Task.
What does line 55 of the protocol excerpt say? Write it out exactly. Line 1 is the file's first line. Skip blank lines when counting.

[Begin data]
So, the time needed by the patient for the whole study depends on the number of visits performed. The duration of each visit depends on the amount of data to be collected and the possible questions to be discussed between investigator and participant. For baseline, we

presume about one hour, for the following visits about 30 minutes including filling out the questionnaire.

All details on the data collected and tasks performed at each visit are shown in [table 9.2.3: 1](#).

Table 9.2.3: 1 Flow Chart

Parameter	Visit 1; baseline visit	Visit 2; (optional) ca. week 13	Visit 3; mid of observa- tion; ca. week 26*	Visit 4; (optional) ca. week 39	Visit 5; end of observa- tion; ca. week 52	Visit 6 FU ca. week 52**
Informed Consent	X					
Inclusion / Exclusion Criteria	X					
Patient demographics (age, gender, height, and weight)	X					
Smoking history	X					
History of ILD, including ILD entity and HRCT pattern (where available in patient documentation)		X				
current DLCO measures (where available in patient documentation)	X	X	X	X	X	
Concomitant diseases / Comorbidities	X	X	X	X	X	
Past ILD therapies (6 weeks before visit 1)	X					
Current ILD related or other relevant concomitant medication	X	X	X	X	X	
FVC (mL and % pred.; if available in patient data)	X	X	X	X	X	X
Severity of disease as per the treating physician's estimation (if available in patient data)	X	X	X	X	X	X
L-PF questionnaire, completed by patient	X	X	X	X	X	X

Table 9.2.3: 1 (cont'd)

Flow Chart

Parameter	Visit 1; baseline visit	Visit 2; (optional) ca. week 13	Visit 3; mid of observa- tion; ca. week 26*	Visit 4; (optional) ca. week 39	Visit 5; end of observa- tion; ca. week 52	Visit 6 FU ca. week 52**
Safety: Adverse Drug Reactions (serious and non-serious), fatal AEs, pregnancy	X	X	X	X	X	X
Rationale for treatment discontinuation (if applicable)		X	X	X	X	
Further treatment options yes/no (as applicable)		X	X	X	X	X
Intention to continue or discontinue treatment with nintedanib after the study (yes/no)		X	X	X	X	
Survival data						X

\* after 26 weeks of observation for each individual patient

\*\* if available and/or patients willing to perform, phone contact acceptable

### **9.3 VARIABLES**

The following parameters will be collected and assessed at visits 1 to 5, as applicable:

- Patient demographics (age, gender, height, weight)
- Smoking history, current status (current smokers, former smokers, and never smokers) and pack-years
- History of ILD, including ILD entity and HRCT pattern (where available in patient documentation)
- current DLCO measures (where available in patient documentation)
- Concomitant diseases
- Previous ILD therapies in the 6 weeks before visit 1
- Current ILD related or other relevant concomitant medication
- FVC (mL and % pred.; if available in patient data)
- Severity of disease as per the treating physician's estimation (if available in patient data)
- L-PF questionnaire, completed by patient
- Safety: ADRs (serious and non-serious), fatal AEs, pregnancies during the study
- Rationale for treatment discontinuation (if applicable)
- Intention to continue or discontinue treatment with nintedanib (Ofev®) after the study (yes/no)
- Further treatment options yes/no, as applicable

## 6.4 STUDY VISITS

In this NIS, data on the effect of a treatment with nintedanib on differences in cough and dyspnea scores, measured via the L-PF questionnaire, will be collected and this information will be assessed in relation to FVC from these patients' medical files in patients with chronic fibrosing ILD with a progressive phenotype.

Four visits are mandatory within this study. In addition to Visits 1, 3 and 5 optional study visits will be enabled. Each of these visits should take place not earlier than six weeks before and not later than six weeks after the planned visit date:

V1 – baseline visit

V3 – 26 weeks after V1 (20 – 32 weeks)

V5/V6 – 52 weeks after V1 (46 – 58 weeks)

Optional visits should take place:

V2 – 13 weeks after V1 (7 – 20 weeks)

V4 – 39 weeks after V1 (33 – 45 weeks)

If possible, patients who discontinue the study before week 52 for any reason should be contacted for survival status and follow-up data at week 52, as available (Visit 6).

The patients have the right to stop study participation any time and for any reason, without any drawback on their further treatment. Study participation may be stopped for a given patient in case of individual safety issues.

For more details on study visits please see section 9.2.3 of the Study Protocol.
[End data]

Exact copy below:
For more details on study visits please see section 9.2.3 of the Study Protocol.